Later he is attempting to explain his experiences:
““It felt as though something very large was alive up there, that was what it seemed like,” Ashurst went on. “So large I couldn’t see it. Am I making any sense?”
“Perfect sense. I go up on the moor quite often; it’s a very clear place. No illusions up there.”
“So I wasn’t imagining it, then?”
“Good God, no. I feel as if I can see into forever from up there.”
“Yes, but it was something else too.”
“Go on. Don’t be afraid to say whatever you felt.”
Ashurst hesitated, trying desperately to arrange words, which wouldn’t stay where he put them. Finally, he said, simply,
“I felt as if the whole world were actually alive and I could feel its in-breath and its out-breath.”
The old man smiled and poured more tea.”
During much of my life, I have been able to still myself and feel that giant in-breath and out-breath, that deep, silent pulse of life, often up on mountainsides or by the ocean at twilight. I’ve been able to feel it in a busy London park, hearing the sublime, silent songs of the beds of flowers and the towering plane trees. I’ve been able to hold a wild mouse in the palm of my hand, meet the minute eyes and hear the song of that little creature. Many times I have pressed by ear to the trunk of a spring-time silver birch and beneath the river of rushing sap I have heard the voice of the tree itself. I’ve sat in Quaker Meeting and felt and heard the collective song of the community, humming softly beneath the sound of ticking clocks, rasping breath and gurgling stomachs.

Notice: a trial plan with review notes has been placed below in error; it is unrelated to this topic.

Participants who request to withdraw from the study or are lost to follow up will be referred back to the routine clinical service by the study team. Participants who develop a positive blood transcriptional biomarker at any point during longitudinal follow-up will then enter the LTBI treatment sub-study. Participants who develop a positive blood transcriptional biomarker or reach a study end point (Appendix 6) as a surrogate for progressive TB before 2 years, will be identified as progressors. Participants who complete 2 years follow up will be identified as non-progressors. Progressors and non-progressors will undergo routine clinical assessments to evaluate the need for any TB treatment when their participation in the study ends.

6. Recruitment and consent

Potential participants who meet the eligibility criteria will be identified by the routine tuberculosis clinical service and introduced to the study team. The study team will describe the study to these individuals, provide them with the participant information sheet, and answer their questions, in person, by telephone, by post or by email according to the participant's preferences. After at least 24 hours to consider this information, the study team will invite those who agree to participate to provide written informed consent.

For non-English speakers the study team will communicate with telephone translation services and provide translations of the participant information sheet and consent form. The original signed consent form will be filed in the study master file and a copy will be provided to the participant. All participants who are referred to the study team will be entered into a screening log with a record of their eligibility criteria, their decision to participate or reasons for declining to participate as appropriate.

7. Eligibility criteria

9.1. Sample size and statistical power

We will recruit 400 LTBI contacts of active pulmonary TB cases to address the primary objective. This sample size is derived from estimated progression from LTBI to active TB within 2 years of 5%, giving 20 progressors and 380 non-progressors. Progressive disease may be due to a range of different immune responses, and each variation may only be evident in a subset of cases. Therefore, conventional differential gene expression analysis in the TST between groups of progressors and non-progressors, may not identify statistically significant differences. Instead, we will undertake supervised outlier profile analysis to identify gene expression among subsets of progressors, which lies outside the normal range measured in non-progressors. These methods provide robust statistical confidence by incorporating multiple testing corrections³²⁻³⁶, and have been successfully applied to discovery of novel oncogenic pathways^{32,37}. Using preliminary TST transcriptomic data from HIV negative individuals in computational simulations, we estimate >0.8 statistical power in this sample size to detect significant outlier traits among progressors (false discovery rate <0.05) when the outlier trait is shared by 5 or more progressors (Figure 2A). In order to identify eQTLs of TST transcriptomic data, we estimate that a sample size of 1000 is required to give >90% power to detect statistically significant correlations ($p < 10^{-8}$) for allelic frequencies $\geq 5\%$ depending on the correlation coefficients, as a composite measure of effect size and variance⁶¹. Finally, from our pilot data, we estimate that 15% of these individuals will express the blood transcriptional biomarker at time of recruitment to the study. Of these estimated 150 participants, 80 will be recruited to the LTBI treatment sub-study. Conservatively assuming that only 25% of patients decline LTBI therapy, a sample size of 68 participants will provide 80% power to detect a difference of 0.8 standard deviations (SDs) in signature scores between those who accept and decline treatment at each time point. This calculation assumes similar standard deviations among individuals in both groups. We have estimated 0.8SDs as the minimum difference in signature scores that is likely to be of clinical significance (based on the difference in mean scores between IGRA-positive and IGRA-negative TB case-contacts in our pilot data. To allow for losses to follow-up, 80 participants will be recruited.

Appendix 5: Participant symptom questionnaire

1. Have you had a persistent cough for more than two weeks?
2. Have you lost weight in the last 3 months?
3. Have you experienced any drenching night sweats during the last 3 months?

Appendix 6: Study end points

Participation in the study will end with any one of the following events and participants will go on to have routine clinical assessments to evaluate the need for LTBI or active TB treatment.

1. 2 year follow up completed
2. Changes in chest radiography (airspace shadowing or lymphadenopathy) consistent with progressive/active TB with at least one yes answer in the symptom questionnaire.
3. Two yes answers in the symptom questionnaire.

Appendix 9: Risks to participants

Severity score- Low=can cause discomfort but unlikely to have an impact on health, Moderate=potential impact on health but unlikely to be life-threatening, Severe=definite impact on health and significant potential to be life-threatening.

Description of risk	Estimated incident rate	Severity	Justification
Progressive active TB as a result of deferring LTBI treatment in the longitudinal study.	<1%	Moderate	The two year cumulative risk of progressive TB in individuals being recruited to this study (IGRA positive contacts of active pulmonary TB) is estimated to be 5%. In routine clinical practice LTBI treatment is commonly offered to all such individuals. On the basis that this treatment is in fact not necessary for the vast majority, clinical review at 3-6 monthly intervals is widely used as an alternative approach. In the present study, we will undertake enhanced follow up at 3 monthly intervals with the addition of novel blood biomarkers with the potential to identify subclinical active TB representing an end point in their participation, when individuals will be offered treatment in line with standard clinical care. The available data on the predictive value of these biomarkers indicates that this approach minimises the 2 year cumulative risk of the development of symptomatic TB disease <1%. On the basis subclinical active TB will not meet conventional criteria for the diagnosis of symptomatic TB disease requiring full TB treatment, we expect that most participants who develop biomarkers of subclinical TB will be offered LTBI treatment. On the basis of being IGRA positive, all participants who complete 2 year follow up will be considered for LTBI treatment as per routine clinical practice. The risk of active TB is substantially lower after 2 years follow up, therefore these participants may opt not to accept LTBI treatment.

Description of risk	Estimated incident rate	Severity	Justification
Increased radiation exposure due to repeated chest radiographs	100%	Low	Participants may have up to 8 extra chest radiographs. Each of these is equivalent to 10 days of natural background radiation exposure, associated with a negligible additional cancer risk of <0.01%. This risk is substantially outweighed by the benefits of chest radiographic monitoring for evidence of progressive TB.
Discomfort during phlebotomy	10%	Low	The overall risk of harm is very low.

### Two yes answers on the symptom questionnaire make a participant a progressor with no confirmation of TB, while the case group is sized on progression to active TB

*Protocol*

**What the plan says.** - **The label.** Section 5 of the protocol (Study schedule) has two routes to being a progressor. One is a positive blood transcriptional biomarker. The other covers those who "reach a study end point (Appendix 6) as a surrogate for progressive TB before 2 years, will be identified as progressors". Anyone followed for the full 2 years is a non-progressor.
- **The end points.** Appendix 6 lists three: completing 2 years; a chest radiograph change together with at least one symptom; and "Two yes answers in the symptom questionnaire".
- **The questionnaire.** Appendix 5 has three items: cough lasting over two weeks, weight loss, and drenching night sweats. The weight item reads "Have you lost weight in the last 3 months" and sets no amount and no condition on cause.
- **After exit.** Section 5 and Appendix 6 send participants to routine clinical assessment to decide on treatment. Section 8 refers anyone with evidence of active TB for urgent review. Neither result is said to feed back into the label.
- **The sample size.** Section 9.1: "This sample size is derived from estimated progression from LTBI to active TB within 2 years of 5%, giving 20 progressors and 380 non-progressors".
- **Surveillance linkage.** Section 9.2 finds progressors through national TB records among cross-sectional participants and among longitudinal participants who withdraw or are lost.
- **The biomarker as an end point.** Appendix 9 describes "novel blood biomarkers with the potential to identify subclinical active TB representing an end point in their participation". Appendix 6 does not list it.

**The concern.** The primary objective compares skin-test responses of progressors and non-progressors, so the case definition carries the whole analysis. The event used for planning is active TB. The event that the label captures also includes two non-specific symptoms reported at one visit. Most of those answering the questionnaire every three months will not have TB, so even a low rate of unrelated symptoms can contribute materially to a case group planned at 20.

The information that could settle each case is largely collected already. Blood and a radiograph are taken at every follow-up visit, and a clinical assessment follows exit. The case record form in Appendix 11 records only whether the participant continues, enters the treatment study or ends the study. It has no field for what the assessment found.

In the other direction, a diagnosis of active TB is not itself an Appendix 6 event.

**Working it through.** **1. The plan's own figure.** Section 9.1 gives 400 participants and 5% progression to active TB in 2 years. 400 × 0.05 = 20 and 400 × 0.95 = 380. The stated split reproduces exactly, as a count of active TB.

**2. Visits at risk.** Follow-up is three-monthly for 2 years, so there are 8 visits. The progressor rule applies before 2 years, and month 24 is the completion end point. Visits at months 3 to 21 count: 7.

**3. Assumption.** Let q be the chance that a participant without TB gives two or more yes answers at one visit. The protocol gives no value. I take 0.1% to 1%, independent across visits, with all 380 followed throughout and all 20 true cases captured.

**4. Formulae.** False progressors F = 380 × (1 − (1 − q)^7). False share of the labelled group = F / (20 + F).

But lately I feel as if I have gone profoundly deaf. Worse, as if the song never existed and that I have been deluded to think it did. Yet reading Madison’s post reminded me that if I am deluded, then not only is she also deluded but vast numbers of people have also been, and I feel a measure of comfort.
I have no answers to this yet, beyond the knowledge that the disconnection and disorientation I feel may be just a part of the journey, a passage through silence and perhaps into a deeper faith and a deeper relationship with the mystery that is life.